Also in the Summer Issue of National Affairs, Jeffrey Anderson and Jay Cost have an article on how to redesign the Republican presidential nomination process:
Any successful reform effort must …shift the balance of power to the party's grassroots. People who live on the Upper East Side of Manhattan and contribute money to Republicans, people who live in Northern Virginia and do polling for the party, and Democratic-voting members of the mainstream media should not have considerably more say than the average Republican voter…
During the week of Lincoln's birthday (February 12), the Republican Party would hold a Republican Nomination Convention that would borrow from the process by which the Constitution was ratified. Delegates to the convention would be selected by rank-and-file Republicans in their local communities, and those chosen delegates would meet, deliberate, and ultimately nominate five people who, if willing, would each be named as one of the party's officially sanctioned finalists for its presidential nomination. Those five would subsequently debate one another a half-dozen times. Their fate would ultimately be decided by Republican voters from every state in a series of regional, direct-ballot elections. If nobody won more than half the vote, or won by at least ten percentage points, there would be a runoff between the top two finishers….
The Republican Nomination Convention would include about 3,300 delegates, 3,000 of whom would be elected by rank-and-file Republican voters across the nation in elections put on by local chapters of the Republican Party. Each delegate would represent about 22,000 Republicans, ensuring a strong level of local influence. Given Republican registration rates, this means a typical town of 100,000 people would have a delegate at the nomination convention. A heavily Republican town of that size would have two. An average-sized state like Missouri would have about 60 such delegates at the convention. In addition, each Republican member of the House and Senate, each GOP governor, and (during a Republican administration) each Republican cabinet secretary would also be invited to serve as a convention delegate. These delegates would make up the additional 300 or so at the convention. All in all, about 90% of the delegates would be selected by Republican voters for that express purpose; the other 10% would be Republican officeholders.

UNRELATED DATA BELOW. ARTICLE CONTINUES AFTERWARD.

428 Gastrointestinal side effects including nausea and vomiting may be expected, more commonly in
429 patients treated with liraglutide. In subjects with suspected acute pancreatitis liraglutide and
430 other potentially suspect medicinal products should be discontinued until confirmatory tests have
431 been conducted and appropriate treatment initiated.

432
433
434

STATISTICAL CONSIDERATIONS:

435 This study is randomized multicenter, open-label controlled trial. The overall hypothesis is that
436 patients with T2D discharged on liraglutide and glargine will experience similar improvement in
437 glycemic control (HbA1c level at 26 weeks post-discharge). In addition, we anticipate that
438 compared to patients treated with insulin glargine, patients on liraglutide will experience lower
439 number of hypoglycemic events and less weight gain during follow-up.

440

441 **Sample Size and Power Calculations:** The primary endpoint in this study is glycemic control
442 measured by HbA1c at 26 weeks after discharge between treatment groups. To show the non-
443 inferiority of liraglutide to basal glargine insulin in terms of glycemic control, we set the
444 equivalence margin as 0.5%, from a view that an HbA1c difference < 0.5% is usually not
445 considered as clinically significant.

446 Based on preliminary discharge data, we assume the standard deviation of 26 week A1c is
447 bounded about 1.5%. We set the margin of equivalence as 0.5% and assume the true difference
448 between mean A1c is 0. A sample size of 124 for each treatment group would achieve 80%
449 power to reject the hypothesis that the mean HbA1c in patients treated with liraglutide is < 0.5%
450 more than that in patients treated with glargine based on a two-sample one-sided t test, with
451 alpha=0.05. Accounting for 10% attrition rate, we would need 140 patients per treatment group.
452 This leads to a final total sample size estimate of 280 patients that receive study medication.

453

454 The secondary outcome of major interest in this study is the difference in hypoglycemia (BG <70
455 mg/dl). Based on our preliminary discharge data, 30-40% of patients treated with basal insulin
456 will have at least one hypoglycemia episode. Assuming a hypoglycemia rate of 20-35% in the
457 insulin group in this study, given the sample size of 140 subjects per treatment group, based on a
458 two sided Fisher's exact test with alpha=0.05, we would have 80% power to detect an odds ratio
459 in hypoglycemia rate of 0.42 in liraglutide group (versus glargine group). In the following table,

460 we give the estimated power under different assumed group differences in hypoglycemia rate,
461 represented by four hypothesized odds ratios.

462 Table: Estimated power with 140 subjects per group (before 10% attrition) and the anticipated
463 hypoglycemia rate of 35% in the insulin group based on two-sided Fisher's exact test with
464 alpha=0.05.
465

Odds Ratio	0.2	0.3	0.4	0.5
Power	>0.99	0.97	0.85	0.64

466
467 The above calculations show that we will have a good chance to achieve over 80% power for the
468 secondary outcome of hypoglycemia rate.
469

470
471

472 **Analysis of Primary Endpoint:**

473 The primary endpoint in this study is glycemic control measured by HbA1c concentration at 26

I'm not sure that the candidates that emerge from this reformed process would be all that different — or better — than the candidates that emerge from the currently existing process. But it's an interesting proposal, and the stuff in there about the decline of state and local Republican parties certainly resonates for several state and local parties I am familiar with.